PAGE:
9. Put the information from DESE on a simple bar graph and see if anything jumps out at you. Break it out by ethnicity, gender, socio-economic status, etc. What do you see?

The bottom line is this: reporting the numbers doesn't do a thing to address the problem. The students, parents and taxpayers deserve to know all the facts: the good, the bad and the ugly. They also deserve to know what has been done and whether it was a success or failure; and they deserve to know what the next steps are. This downward spiral will continue until the real issues are identified and dealt with.

The sad part is, I seriously doubt anything will change until there is a change in administration in multiple buildings.

-- Posted by MouseintheHouse on Sun, Jun 17, 2012, at 8:22 AM


Let's put 100% of the blame on the teachers, administrators, and schools. The lazy unmotivated students and their lowlife parent(s) have no responsibility for their own education. Typical nanny state government worshippers refusing to put the blame where it belongs.

-- Posted by FreedomFadingFast on Sun, Jun 17, 2012, at 8:39 AM

In order to graduate, you have to show up. Cape Public Schools decided to move the High school out of town. It is no longer within walking distance to the LES families. Then, you change the start time to 7:30. The "bussed" kids have to get on the bus at 6:45 a.m. It actually takes some effort to show up, thus making it "too difficult" for families who have already been through generations of this entitlement mentality.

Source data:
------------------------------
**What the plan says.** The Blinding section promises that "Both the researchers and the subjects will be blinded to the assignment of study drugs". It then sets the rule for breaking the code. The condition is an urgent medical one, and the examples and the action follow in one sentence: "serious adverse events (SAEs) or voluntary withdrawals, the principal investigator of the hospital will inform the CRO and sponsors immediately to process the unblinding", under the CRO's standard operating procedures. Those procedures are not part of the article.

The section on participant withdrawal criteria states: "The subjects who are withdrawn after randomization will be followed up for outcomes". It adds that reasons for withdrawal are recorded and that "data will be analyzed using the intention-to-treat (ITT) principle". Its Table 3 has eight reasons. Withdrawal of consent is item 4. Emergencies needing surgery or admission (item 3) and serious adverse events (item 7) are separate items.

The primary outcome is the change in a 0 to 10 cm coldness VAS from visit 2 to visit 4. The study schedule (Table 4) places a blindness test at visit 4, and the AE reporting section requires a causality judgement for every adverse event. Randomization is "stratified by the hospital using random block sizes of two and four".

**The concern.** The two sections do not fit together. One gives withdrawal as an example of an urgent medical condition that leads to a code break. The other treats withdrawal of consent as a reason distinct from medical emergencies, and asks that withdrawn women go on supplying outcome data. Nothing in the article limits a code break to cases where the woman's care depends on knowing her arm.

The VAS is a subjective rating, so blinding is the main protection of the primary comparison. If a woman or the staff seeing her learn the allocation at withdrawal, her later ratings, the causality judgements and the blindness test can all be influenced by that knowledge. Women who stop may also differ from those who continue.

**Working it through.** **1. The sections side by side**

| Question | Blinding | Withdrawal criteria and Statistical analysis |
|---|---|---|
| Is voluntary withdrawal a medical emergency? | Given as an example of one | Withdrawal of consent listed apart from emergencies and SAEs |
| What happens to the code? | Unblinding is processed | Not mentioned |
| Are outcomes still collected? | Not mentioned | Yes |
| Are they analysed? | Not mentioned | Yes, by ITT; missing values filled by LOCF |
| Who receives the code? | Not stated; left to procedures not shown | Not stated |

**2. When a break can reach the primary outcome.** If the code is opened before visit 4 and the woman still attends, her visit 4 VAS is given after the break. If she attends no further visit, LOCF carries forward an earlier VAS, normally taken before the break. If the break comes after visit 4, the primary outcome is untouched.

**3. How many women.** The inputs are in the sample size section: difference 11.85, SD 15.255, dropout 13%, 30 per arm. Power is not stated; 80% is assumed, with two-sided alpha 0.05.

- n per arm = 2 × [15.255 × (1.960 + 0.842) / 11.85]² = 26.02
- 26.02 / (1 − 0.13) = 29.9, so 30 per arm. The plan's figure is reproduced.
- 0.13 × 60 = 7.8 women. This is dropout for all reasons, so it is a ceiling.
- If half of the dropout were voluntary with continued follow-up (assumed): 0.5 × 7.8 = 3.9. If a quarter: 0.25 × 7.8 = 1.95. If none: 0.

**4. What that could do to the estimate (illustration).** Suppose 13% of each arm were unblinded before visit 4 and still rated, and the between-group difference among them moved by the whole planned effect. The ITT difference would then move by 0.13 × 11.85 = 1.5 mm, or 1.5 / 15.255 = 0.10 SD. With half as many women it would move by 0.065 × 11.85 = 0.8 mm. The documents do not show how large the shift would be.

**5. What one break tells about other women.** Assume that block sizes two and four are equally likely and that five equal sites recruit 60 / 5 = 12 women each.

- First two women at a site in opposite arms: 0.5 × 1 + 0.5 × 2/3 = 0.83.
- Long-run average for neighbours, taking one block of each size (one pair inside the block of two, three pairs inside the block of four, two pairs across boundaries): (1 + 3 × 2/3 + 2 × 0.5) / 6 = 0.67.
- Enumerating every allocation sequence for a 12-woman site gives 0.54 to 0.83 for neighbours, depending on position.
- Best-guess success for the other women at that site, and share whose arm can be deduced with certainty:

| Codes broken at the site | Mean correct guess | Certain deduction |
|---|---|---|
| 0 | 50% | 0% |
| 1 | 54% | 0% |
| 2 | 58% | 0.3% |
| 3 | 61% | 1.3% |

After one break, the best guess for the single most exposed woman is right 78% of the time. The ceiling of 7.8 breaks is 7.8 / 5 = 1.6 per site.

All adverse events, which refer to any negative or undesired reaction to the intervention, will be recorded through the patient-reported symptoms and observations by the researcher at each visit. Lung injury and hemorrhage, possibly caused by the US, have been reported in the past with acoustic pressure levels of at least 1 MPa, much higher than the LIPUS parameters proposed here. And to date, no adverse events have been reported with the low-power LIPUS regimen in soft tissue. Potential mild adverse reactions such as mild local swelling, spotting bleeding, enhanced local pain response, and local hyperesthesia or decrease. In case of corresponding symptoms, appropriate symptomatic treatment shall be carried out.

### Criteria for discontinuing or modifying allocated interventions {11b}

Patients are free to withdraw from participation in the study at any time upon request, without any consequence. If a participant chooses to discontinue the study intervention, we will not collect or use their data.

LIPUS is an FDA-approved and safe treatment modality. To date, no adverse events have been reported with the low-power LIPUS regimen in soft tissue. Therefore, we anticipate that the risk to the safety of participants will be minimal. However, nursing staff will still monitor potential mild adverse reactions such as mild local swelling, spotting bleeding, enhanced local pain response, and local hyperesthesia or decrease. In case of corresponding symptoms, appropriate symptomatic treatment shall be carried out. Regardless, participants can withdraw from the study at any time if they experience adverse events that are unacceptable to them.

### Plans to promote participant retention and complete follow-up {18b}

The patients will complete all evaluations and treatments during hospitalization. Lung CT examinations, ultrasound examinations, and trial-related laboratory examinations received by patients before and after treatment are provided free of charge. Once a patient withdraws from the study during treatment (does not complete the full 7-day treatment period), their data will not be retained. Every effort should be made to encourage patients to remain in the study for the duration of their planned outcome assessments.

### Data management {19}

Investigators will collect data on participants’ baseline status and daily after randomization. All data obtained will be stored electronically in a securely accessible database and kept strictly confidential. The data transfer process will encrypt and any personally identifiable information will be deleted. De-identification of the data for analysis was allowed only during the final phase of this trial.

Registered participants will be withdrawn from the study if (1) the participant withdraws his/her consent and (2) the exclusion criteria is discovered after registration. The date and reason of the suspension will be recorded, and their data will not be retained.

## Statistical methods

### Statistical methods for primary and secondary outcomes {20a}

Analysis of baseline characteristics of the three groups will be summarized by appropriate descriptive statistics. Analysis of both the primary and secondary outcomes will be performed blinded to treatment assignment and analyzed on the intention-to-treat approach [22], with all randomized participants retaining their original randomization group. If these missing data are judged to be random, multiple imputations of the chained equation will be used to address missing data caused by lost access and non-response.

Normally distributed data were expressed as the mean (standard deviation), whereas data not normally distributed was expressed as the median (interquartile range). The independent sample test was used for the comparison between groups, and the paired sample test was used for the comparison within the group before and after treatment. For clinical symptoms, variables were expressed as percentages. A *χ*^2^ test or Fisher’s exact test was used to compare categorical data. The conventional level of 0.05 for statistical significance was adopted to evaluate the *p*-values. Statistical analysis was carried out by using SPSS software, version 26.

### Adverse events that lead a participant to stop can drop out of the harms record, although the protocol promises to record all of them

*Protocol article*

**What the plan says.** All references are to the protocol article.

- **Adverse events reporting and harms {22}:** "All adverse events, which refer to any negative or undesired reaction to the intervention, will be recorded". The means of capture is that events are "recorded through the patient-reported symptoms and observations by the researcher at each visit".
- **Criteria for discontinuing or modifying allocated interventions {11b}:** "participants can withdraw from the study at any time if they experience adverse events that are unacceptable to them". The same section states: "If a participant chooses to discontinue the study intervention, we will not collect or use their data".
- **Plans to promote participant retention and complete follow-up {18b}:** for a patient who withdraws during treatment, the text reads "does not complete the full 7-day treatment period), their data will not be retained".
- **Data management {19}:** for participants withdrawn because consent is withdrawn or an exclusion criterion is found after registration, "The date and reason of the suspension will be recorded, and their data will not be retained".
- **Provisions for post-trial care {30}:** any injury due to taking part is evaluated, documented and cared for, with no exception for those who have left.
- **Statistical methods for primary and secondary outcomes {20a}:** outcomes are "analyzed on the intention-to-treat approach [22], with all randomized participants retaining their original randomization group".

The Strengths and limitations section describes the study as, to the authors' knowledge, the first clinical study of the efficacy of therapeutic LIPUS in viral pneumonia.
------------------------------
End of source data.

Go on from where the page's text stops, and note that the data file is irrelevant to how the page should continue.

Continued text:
-- Posted by Right_winger on Sun, Jun 17, 2012, at 9:05 AM

I'm sure the numbers will improve this year because of the new dress code. Bahahahahahahaha!!!!!!!

-- Posted by Sameolesameole on Sun, Jun 17, 2012, at 9:05 AM

Who is getting paid to fix these problems? THERE is where the problem needs to be addressed. Blaming teachers and parents is asinine.

-- Posted by sledgehammer on Sun, Jun 17, 2012, at 10:42 AM

The school acknowledges they have a large number of low income families. Do they really think these families are going to spend money on uniforms for a school that shows no interest in them( unless they are gifted athletes).

-- Posted by sports11 on Sun, Jun 17, 2012, at 12:05 PM

Me'Lange, the change in the way the graduation rates are figured was the topic of an article the Missourian ran months ago, and since you missed it or don't remember it, then I'm sure others are in the same boat. It would have been helpful for the paper to incude a portion of the points made in that article as well here as well.

-- Posted by wuzthinking on Sun, Jun 17, 2012, at 12:42 PM

Tiwercs: you raise a good point, even if you did it in a mean-spirited manner. Bad parenting and lazy students do account for a part of the problem. However, without accurate documentation of the reasons for dropping out, we won't know the true number.

If, however, you take a look at national dropout statistics, the majority of the students who drop out are not lazy students, nor are they the result of bad parenting. I'm sure you are not implying that 33% of the students at CGPS are lazy or poorly parented. For a number to play with, let's say that 10% of the students who dropped out are the result of being lazy or poorly parented. What about the remaining 23%? Are they worth looking at and trying to figure out why they felt like they couldn't succeed at the school setting?